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**Zenzizenzizenzic** is an obsolete form of mathematical notation representing the eighth power of a number (that is, the zenzizenzizenzic of a number *x* is the power *x*^{8}), dating from a time when powers were written out in words rather than as superscript numbers. This term was suggested by Robert Recorde, a 16th-century Welsh writer of popular mathematics textbooks, in his 1557 work *The Whetstone of Witte* (although his spelling was *zenzizenzizenzike*); he wrote that it "*doeth represent the square of squares squaredly*".

At the time Recorde proposed this notation, there was no easy way of denoting the powers of numbers other than squares and cubes. The root word for Recorde's notation is **zenzic**, which is a German spelling of the medieval Italian word *censo*, meaning "squared".^{[1]} Since the square of a square of a number is its fourth power, Recorde used the word **zenzizenzic** (spelled by him as *zenzizenzike*) to express it. Some of the terms had prior use in Latin "zenzicubicus", "zensizensicus" and "zensizenzum".^{[2]} This is a condensed form of the Italian *censo di censo*, used by Leonardo of Pisa in his famous book *Liber Abaci* of 1202. Similarly, as the sixth power of a number is equal to the square of its cube, Recorde used the word *zenzicubike* to express it; a more modern spelling, **zenzicube**, is found in Samuel Jeake's *Logisticelogia*. Finally, the word *zenzizenzizenzic* denotes the square of the square of a number's square, which is its eighth power: in modern notation,

Recorde proposed three mathematical terms by which any power (that is, index or exponent) greater than 1 could be expressed: *zenzic*, i.e. squared; *cubic*; and *sursolid*, i.e. raised to a prime number greater than three, the smallest of which is five. Sursolids were as follows: 5 was the first; 7, the second; 11, the third; 13, the fourth; etc.

Therefore, a number raised to the power of six would be *zenzicubic*, a number raised to the power of seven would be the second sursolid, hence *bissursolid* (not a multiple of two and three), a number raised to the twelfth power would be the "zenzizenzicubic" and a number raised to the power of ten would be *the square of the (first) sursolid*. The fourteenth power was the square of the second sursolid, and the twenty-second was the square of the third sursolid.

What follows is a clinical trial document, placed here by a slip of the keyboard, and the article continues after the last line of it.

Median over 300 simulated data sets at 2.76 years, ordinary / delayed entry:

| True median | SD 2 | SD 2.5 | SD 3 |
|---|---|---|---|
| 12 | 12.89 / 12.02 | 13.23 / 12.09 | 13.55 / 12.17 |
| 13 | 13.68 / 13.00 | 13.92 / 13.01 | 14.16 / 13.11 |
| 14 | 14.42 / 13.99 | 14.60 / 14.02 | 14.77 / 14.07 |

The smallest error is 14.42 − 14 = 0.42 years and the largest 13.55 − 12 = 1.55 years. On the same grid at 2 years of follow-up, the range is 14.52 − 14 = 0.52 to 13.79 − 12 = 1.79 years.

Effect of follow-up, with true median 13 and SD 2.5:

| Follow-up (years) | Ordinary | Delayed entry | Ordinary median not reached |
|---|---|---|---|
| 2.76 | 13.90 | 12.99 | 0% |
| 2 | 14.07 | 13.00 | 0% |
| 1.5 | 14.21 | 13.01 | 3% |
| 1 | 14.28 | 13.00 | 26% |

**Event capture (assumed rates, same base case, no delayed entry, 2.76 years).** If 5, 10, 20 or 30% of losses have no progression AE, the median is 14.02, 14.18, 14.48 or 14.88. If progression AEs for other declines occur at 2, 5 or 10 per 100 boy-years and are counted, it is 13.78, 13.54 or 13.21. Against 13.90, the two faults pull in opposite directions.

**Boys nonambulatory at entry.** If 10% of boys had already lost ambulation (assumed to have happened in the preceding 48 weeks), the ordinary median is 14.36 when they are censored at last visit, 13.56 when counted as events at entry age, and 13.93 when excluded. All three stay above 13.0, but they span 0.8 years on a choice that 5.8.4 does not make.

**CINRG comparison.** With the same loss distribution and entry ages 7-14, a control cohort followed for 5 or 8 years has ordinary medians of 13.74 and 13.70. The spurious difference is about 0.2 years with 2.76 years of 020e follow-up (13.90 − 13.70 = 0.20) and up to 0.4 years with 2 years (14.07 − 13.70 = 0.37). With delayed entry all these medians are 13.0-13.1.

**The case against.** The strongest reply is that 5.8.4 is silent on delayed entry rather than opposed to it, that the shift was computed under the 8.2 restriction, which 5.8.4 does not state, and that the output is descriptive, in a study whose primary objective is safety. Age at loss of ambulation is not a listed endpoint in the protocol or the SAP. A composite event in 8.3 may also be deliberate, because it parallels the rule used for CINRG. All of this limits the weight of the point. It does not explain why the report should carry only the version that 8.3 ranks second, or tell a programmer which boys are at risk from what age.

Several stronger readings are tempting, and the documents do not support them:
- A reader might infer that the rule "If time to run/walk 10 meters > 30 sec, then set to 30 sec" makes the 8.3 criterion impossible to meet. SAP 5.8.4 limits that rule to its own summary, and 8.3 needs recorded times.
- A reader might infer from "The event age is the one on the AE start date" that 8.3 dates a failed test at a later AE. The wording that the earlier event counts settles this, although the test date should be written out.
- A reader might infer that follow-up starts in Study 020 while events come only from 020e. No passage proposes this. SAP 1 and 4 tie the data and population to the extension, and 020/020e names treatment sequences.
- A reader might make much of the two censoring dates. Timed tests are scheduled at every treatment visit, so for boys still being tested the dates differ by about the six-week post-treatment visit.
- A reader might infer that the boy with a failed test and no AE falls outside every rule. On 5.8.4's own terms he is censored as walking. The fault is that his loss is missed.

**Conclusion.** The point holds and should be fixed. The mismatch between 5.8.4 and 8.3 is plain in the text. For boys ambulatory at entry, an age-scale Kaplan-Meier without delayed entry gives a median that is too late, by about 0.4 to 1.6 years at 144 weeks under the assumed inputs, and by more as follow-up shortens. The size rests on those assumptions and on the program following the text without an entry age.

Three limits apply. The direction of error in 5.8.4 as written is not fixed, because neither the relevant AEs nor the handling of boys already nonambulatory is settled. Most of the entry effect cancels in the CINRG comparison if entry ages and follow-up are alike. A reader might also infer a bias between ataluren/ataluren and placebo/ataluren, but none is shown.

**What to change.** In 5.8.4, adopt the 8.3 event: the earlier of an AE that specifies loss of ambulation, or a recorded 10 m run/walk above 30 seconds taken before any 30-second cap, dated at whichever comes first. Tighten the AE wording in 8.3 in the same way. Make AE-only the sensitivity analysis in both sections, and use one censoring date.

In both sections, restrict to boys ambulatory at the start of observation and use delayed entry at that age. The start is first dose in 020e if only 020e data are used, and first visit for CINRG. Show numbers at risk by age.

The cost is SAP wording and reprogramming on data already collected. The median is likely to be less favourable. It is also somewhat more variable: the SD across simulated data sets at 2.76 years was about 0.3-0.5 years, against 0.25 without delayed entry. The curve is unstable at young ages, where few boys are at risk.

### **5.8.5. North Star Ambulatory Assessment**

The word, as well as the system, is obsolete except as a curiosity; the Oxford English Dictionary has only one citation for it.^{[3]}^{[4]} As well as being a mathematical oddity, it survives as a linguistic oddity: *zenzizenzizenzic* has more Zs than any other word in the OED.^{[5]}^{[6]}

Samuel Jeake, however, gives *zenzizenzizenzizenzike* (the square of the square of the square of the square) in a table in *A compleat body of arithmetic...*^{[7]}

Indices | Characters | Signification of the Characters |
---|---|---|

0 | N | An Absolute Number, as if it had no Mark |

... | ... | ... |

16 | ℨℨℨℨ | A Zenzizenzizenzizenzike or Square of Squares Squaredly Squared |

... | ... | ... |

Table from Jeake^{[7]}

**^**Quinion, Michael, "Zenzizenzizenzic - the eighth power of a number",*World Wide Words*, retrieved 2010-03-19.**^**Michael Stifel.*Arithmetica Integra*(in Latin). Nuremberg. p. 61.**^**Knight (1868).**^**Reilly (2003).**^**"Recorde also coined*zenzizenzizenzic*, the word in the*Oxford English Dictionary*(OED) with more Zs than any other" (Reilly 2003).**^**Uniquely contains six*Z*'s. Thus, it's the only*hexazetic*word in the English language. "Numerical Adjectives, Greek and Latin Number Prefixes". phrontistery.info. Retrieved 19 March 2010.- ^
^{a}^{b}Jeake, S. (1701). Jeake, S., ed.*A compleat body of arithmetic, in four books: Wherein the whole nature of numbers, with their simple and comparative elements in all the parts of arithmetick, are plainly declared, and fully handled. Every part explain'd by necessary rules, cases, theorems, questions, observations, and variety of operations ... To every part is added, excellent rules of practice ... With many large and exact tables of all sorts of coins, weights, measures, &c. ancient and modern, in most countries, reduced to our own. London: Printed for T. Newborough [etc..*.

- Hebra, Alexius J. (2003),
*Measure for Measure: The Story of Imperial, Metric, and Other Units*, The Johns Hopkins University Press, ISBN 978-0-8018-7072-9. - Knight, Charles (1868),
*The English Cyclopaedia*, Bradbury, Evans, p. 1045. - Reilly, Edwin D. (2003),
*Milestones in Computer Science and Information Technology*, Greenwood Publishing Group, p. 3, ISBN 978-1-57356-521-9. - Todd, Richard Watson (2006),
*Much Ado About English*, Nicholas Brealey Publishing, ISBN 978-1-85788-372-5. - Uldrich, Jack (2008), "Chapter 2. The Power of Zenzizenzizenzic",
*Jump the Curve: 50 Essential Strategies to Help Your Company Stay Ahead of Emerging Technologies*, Adams Media, ISBN 978-1-59869-420-8.

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